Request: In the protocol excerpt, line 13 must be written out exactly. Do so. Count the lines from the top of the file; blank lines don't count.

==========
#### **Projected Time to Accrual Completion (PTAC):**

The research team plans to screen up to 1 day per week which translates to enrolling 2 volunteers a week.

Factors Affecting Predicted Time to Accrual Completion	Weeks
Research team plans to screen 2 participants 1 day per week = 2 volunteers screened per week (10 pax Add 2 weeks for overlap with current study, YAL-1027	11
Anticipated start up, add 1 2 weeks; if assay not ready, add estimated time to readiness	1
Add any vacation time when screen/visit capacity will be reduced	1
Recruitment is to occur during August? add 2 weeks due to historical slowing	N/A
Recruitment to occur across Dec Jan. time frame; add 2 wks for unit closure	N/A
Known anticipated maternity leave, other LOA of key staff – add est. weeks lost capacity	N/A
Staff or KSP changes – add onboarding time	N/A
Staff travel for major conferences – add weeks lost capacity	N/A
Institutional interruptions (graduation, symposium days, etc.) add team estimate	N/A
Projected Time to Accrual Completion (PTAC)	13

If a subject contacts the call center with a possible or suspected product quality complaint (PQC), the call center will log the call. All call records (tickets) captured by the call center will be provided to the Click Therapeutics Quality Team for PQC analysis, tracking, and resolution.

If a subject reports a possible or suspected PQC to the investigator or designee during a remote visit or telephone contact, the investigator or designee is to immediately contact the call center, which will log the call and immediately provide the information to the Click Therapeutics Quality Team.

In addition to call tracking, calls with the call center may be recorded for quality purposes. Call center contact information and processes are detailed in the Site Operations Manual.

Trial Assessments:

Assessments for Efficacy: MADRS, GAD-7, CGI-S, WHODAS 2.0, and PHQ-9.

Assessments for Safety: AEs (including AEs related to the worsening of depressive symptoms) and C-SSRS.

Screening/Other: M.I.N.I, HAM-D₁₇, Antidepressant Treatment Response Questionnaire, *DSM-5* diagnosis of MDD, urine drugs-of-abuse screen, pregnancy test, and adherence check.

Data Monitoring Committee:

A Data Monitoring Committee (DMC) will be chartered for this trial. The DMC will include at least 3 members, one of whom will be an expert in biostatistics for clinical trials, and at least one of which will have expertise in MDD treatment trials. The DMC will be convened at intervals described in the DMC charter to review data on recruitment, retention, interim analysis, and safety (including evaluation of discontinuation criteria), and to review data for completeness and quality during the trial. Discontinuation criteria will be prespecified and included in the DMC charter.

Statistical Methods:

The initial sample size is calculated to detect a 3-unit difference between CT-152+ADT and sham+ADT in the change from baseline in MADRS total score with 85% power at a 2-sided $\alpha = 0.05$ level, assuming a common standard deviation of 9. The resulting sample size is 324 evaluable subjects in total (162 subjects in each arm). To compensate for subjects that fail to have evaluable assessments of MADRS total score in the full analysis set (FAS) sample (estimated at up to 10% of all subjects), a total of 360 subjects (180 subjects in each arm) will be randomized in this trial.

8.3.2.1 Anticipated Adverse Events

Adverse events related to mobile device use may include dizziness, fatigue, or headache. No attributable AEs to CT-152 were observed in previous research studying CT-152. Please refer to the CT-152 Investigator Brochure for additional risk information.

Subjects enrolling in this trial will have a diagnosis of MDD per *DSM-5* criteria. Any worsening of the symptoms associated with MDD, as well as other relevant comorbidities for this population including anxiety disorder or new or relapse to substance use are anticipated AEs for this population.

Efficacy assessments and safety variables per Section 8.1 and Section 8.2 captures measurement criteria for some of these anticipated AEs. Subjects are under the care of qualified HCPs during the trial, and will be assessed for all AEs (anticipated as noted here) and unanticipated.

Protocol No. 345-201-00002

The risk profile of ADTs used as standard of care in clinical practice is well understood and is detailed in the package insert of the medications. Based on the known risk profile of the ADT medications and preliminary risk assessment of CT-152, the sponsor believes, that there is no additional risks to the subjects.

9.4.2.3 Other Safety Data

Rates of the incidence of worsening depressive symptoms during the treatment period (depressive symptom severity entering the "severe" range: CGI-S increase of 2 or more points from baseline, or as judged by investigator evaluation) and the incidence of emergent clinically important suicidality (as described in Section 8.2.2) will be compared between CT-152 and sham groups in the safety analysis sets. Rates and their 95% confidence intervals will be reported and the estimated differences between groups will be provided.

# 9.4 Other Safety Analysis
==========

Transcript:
Projected Time to Accrual Completion (PTAC)	13